I would say my book has a plot, really quite a bit, but the plot exists for there to be romance, not a plot that allows for romance. Perhaps I should spend more time trying to develop the plot and characters than the romance. I am learning so much from being here. It is so cool!

                Right is right though all condemn, and wrong is wrong though all approve.

                #120961
                Arindown
                @arindown

                  @amaustin

                  Hey, I like your plot. Sounds like something I would like reading.😊 I would say spending time to develop the plot and characters would be a great idea, whether or not it’s a total romance. The deeper the characters, the better the relationships will be.

                  I hope this isn’t too personal, but is your name actually Ari? I LOVE that name.😍 Actually…one of my main characters marries a girl named Ari, but I didn’t know if it was a  “real” name.

                  Forgiven. Loved. Creative.

                  #120965
                  Ari Austin
                  @amaustin

                    @arindown

                    Yeah, developing the plot is always a good idea… just not as fun as romance. :] If I ever finish the third draft that I’m working on of my book (somehow no one told me that books take so much work when I started. Although, I didn’t exactly know anyone who wrote when I started, nor did I tell anyone when I started, it just kind of happened… :}) I would love to let you read it!

                    It’s not too personal at all! It is not… My name is Arwen. Ari is the only nickname I’ve ever been given by anyone and I fell in love with it too. According to my baby-naming book that I use for naming my characters when I need generic names and my brain is like ‘nope! not today!’ Ari is a real name. It says:

                    Ari

                    (Hebrew) short for Ariel; lioness

                    Aree, Arey, Arie, Ary

                    I’m not at all sure that means it’s a real name though, because it has some very fake names in there. I guess you run out at some point though when compiling more than 50,000 of them. (I’m biased against this book though [even though I continue to use] because it only has ‘Arwen’ as a boys’ name so…)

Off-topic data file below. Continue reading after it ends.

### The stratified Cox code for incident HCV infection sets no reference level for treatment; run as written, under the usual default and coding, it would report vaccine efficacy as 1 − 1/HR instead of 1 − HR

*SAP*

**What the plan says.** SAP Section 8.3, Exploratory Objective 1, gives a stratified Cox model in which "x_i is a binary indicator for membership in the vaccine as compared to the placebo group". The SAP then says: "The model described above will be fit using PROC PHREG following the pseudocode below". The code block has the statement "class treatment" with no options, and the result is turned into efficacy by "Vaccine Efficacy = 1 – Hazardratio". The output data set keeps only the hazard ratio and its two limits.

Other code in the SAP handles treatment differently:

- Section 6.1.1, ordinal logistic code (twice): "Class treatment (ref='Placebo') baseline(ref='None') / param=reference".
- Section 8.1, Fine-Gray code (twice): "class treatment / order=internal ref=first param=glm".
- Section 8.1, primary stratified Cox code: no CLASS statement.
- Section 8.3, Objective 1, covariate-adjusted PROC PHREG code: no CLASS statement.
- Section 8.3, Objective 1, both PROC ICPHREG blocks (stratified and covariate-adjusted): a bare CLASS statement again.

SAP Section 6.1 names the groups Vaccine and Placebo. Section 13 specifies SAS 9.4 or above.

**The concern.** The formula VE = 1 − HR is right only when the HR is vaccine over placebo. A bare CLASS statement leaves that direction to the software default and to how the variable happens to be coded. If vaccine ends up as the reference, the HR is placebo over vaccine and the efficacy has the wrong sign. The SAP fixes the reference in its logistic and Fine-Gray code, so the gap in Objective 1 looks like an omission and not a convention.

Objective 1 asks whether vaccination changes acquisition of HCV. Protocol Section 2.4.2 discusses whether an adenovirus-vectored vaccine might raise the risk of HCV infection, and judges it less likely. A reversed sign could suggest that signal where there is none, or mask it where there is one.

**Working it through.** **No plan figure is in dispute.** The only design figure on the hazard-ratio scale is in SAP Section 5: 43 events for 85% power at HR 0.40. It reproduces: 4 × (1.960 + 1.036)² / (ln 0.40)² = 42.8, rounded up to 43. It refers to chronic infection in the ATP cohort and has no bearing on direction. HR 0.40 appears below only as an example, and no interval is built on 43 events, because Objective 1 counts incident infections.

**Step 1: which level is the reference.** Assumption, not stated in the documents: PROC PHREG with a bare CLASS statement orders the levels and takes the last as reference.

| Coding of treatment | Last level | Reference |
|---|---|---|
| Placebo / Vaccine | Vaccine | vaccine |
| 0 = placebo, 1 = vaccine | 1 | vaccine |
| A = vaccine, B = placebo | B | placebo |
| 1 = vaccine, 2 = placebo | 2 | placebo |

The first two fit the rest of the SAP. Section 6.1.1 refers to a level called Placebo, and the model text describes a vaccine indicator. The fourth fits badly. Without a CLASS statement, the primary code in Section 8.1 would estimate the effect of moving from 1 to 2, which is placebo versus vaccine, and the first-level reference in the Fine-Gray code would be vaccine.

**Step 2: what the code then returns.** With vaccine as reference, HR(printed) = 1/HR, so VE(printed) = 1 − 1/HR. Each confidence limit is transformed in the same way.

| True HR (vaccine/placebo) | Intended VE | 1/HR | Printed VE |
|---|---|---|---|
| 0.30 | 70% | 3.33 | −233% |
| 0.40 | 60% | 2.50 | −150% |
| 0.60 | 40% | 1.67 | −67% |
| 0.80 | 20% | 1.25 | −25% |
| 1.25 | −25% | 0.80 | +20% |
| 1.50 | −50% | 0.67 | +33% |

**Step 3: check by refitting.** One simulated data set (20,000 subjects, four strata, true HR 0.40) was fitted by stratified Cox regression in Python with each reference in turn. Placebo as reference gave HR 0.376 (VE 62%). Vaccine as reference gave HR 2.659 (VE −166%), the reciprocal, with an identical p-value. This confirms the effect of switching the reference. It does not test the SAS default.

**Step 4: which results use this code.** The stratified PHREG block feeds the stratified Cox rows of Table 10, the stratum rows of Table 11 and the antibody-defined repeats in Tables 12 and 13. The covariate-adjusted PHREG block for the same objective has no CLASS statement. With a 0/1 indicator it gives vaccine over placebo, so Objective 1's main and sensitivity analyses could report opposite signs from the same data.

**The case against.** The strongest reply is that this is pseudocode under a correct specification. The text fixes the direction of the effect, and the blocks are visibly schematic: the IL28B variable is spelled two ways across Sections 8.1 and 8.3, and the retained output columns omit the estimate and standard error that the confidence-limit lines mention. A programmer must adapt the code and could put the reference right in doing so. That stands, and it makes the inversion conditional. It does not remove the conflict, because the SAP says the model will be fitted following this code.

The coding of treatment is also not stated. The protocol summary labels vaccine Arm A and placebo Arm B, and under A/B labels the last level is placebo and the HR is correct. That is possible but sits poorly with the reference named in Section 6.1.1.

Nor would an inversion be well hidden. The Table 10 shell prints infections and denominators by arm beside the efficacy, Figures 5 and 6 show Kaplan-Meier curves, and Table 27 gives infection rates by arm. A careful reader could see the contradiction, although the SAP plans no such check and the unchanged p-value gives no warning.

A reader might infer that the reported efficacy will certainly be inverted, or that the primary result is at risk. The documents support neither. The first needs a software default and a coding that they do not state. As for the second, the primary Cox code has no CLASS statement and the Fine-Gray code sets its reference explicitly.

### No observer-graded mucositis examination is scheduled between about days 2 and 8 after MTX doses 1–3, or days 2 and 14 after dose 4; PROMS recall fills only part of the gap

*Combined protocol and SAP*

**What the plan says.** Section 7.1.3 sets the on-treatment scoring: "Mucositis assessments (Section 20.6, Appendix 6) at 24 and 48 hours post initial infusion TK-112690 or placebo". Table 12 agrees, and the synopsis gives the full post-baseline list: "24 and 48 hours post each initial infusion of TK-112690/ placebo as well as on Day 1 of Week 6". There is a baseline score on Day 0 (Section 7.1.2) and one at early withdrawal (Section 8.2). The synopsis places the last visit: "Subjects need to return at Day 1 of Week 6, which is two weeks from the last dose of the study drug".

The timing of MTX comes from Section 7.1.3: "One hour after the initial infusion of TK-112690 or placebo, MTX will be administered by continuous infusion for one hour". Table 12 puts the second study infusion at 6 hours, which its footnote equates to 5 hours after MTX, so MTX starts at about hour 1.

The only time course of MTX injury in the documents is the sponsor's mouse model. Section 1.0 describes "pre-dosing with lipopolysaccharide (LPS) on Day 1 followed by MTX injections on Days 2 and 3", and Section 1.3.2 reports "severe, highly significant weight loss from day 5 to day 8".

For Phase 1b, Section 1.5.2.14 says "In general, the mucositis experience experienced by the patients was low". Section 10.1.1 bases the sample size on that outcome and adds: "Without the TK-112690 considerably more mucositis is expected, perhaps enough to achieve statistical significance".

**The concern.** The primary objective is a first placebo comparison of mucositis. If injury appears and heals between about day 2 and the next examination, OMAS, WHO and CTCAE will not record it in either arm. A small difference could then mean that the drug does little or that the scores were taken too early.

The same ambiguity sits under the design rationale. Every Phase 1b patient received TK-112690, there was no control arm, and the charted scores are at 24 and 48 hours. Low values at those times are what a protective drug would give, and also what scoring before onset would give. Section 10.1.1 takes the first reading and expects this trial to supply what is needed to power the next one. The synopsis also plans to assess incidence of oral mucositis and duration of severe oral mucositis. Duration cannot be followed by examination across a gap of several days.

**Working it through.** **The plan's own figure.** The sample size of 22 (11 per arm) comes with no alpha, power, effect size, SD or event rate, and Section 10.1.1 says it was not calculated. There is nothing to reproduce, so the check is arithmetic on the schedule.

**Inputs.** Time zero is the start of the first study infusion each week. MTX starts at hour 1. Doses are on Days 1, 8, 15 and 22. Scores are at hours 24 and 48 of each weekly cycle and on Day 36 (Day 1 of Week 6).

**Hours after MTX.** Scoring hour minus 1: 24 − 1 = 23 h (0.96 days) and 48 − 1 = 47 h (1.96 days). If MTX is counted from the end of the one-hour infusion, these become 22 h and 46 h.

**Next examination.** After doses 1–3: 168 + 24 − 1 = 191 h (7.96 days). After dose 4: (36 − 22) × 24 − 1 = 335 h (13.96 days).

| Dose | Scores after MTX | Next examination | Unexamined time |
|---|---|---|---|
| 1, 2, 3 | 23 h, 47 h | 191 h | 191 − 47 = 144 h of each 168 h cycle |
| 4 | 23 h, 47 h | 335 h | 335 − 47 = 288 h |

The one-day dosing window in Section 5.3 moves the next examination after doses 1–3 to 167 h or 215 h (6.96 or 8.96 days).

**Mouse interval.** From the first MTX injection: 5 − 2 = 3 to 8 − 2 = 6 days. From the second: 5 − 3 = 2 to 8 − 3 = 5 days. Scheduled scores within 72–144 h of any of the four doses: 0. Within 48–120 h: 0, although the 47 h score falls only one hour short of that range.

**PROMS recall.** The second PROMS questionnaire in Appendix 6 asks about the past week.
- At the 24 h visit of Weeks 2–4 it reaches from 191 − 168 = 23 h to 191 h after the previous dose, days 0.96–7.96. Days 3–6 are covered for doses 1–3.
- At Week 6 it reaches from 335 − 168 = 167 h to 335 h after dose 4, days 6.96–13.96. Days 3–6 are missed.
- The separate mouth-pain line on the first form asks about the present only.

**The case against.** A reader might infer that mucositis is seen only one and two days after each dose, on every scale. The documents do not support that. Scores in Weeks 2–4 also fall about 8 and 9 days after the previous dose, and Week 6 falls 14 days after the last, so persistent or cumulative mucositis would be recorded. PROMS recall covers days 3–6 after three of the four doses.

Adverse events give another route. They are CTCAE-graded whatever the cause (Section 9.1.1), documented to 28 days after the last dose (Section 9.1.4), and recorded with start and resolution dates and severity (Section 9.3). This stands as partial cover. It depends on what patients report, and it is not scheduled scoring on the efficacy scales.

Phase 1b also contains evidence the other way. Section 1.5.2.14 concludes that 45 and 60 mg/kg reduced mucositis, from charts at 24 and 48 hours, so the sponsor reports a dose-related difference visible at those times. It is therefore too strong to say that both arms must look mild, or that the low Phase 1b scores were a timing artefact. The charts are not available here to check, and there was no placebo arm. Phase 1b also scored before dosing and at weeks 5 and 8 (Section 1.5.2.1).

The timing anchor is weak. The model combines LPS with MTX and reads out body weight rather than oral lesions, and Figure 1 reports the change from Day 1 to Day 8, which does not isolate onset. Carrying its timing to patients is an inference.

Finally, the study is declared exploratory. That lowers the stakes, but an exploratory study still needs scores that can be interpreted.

I have to ask, how do you pronounce your username? I keep pronouncing it as something like ‘are-in-down’, but is it more like ‘ari-n-down’?

                    Right is right though all condemn, and wrong is wrong though all approve.

                    #121019
                    Arindown
                    @arindown

                      @amaustin Oh, I love your name!😍 Do you pronounce it like Arwen Evenstar from Lord of the Rings?

                      Baby books can be great…but sometimes they have weird meanings for great names. Do you ever make up meanings for names you invented? I want to sometime.

                      I usually say my name Air-n-down, but I’m not picky (actually, I say it Are-in-down half the time on accident). I try not to be too particular with names.

                      I have a question for you. How would you pronounce the name Kyerin, if you saw it in a book? I’m just wondering, because I changed the spelling, and I want to know if most people would see it like I do.

                      It’s nice meeting you!

                      Forgiven. Loved. Creative.

                      #121121
                      Ari Austin
                      @amaustin

                        @arindown